“It never was brought to Nashville under the premise of the worst of the worst, and that’s something that has been repeated among those who would rather see it that way. But that’s just not the case and never was.”

The teenager’s attorney says they are petitioning the Department of Homeland Security to try and stop her deportation and ultimately end Nashville’s participation in 287(g).


Tracy refugee bill attacked by rights group

Shelbyville Times-Gazette

July 3, 2011

Brian Mosely

A bill that originated from the desk of State Sen. Jim Tracy has been signed into law that would make sure that local communities would be able to absorb refugees.

But a state immigrant rights group has blasted the new measure, calling it an "unprecedented attack on refugees."

Called the Refugee Absorptive Capacity Act, the new law, signed by Gov. Bill Haslam on May 27, will require Catholic Charities, the state's refugee program agency, to meet four times a year with local governments to plan and coordinate "the appropriate placement of refugees in advance of the refugees' arrival ..."

A number of refugees from a variety of countries, such as Somali, Burma and Egypt, have moved to Shelbyville in recent years to be closer to jobs at the Tyson Foods facility.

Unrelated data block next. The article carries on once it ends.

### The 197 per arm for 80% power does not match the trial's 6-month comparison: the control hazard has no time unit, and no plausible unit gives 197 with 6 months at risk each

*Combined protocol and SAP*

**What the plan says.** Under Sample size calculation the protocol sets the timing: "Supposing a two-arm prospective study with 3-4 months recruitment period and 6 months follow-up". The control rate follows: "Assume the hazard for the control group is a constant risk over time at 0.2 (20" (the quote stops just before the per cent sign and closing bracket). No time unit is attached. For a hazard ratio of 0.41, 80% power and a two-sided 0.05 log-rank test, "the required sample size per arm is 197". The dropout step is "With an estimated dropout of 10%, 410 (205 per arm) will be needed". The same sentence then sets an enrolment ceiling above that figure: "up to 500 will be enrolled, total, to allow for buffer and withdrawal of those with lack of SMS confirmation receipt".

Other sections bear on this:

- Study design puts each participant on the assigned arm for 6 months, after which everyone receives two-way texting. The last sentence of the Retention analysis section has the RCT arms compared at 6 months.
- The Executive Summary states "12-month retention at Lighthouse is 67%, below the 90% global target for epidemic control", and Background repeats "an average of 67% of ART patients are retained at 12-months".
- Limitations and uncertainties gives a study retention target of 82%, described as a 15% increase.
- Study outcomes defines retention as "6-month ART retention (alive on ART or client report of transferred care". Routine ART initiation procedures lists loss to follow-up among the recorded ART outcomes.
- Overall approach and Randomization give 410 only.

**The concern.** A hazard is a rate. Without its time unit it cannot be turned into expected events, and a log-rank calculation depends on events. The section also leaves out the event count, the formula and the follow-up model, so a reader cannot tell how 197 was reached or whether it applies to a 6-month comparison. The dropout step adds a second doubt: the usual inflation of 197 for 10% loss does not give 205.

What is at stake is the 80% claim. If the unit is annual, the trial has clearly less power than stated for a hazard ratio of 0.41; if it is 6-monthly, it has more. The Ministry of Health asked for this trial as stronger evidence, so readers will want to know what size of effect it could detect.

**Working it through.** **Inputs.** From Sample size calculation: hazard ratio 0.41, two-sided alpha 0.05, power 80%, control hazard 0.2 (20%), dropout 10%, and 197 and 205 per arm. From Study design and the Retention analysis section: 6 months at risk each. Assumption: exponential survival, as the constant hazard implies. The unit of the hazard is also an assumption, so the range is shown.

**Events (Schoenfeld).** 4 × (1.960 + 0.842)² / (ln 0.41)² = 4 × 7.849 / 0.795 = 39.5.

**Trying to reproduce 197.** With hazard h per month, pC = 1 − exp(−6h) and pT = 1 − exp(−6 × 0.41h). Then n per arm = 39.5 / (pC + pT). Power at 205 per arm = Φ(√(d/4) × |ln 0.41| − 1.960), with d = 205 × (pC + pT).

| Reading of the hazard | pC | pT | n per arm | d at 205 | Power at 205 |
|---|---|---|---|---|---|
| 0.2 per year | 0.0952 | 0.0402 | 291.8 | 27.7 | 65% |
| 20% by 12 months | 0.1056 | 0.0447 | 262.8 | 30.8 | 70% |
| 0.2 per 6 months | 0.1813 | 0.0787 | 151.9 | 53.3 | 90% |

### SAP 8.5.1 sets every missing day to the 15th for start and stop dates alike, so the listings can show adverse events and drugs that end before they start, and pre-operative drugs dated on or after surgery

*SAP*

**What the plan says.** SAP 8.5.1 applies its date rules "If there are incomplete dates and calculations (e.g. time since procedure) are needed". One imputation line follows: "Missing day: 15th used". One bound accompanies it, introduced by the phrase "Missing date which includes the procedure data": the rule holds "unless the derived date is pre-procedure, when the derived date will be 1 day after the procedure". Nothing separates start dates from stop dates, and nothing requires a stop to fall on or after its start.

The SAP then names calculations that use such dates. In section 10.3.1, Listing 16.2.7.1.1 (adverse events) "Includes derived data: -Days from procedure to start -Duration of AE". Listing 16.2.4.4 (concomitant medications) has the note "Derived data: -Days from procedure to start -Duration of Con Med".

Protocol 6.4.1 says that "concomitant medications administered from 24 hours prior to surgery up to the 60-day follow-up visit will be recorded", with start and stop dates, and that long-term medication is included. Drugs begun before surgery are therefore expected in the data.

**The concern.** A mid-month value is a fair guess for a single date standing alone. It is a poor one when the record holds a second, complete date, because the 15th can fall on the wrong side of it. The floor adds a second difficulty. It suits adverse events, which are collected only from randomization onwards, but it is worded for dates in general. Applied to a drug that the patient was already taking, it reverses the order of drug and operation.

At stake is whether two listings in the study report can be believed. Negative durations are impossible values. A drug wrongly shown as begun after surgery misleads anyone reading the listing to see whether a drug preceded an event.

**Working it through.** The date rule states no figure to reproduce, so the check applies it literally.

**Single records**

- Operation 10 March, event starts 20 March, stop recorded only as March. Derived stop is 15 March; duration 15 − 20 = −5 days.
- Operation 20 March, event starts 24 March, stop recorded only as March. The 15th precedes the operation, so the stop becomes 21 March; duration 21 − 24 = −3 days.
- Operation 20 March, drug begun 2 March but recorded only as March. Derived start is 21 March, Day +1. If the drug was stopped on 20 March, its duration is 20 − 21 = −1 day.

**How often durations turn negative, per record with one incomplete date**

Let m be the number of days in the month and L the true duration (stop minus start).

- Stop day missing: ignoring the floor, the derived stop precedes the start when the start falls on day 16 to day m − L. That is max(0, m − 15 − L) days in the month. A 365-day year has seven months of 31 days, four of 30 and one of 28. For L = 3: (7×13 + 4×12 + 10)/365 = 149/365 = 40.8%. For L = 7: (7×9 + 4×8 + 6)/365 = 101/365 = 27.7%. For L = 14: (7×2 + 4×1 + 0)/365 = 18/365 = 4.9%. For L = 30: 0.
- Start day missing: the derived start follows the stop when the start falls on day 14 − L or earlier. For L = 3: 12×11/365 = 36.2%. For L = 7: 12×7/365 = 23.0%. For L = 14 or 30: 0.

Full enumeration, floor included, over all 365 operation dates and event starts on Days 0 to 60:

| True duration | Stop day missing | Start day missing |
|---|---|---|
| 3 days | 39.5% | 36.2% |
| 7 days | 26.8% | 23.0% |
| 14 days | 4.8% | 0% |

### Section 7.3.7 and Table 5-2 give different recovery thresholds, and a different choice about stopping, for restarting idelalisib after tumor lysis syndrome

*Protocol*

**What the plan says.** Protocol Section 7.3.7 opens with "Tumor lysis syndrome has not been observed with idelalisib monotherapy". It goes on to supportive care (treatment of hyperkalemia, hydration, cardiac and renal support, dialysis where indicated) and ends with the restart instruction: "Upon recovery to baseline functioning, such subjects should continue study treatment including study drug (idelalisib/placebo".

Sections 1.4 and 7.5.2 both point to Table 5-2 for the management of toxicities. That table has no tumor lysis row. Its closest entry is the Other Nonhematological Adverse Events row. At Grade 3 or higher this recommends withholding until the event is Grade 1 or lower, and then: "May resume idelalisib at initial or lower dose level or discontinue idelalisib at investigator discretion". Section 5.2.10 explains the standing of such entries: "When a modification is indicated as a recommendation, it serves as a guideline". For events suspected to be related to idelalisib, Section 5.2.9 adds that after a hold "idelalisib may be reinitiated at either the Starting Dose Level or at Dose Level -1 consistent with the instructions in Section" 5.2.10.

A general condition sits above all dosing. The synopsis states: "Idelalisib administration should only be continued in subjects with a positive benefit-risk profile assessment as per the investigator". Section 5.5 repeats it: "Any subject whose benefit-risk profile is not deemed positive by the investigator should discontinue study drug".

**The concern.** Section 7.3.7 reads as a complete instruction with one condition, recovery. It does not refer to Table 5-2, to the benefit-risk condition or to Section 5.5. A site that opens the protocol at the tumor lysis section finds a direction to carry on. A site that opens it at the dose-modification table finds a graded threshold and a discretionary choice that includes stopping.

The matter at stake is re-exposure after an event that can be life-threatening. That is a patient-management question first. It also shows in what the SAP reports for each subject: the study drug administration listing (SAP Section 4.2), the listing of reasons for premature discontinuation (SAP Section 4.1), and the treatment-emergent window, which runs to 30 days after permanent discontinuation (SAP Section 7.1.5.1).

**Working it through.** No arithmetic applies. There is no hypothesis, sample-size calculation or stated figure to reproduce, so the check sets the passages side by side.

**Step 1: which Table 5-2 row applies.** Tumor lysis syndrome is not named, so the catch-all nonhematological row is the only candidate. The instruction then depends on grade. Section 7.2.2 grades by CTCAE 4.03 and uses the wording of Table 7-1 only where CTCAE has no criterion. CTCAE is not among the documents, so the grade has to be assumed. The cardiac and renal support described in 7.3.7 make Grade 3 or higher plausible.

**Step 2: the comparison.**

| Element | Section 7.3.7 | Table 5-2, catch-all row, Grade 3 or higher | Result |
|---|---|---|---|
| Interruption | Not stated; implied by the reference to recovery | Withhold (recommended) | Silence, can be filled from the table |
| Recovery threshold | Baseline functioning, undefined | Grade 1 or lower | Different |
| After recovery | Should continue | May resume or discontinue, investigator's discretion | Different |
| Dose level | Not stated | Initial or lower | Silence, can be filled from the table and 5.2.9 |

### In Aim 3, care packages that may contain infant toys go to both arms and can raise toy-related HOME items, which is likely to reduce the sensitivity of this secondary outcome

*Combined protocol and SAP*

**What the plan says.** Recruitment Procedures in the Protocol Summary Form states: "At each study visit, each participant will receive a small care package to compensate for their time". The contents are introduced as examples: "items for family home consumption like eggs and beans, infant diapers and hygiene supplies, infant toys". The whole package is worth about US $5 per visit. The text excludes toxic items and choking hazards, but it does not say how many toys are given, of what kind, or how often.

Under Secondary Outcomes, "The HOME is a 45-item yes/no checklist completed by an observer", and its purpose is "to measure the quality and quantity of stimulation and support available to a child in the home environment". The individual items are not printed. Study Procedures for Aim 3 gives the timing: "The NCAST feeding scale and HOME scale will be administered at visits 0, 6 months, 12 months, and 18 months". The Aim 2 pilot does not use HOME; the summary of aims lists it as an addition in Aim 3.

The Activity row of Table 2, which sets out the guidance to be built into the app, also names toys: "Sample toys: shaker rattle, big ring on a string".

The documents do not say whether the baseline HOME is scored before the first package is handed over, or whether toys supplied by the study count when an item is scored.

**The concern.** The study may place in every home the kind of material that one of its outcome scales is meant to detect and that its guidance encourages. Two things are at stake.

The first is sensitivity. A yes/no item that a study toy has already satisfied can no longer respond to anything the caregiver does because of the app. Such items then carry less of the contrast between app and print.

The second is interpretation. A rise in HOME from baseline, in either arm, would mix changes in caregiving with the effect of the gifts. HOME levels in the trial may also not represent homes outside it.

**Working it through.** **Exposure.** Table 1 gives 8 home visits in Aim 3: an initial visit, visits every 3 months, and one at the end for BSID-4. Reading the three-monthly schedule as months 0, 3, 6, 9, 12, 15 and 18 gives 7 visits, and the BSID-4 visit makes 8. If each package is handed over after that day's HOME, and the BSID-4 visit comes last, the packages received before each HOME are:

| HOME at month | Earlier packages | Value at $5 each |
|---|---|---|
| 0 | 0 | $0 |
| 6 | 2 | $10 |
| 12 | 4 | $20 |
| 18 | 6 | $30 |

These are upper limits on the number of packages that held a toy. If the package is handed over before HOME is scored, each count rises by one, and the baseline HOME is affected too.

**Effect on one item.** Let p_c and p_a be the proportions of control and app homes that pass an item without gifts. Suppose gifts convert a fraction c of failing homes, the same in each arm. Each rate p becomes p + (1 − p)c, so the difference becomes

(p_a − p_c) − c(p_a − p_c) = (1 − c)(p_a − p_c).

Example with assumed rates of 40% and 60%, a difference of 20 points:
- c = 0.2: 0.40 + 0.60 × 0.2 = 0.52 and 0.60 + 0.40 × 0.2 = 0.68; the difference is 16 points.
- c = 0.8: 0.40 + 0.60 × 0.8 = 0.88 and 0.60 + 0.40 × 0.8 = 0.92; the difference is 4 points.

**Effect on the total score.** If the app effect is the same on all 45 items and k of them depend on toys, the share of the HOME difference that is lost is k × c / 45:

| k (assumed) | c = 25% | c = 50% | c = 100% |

Tracy told the T-G in February that there has been "a lot of discussion across the state about this, particularly in Bedford County ... but other counties also." He explained at the time that the law would require resettlement agencies to let local governments know when a large number of refugees are coming "because it puts a burden on the local community."

"Absorptive capacity" refers to a community's ability to meet the existing needs of its current residents, the availability of affordable or low-cost housing, including existing waiting lists, and "the capacity of the local school district to meet the needs of the existing or anticipated refugee student population."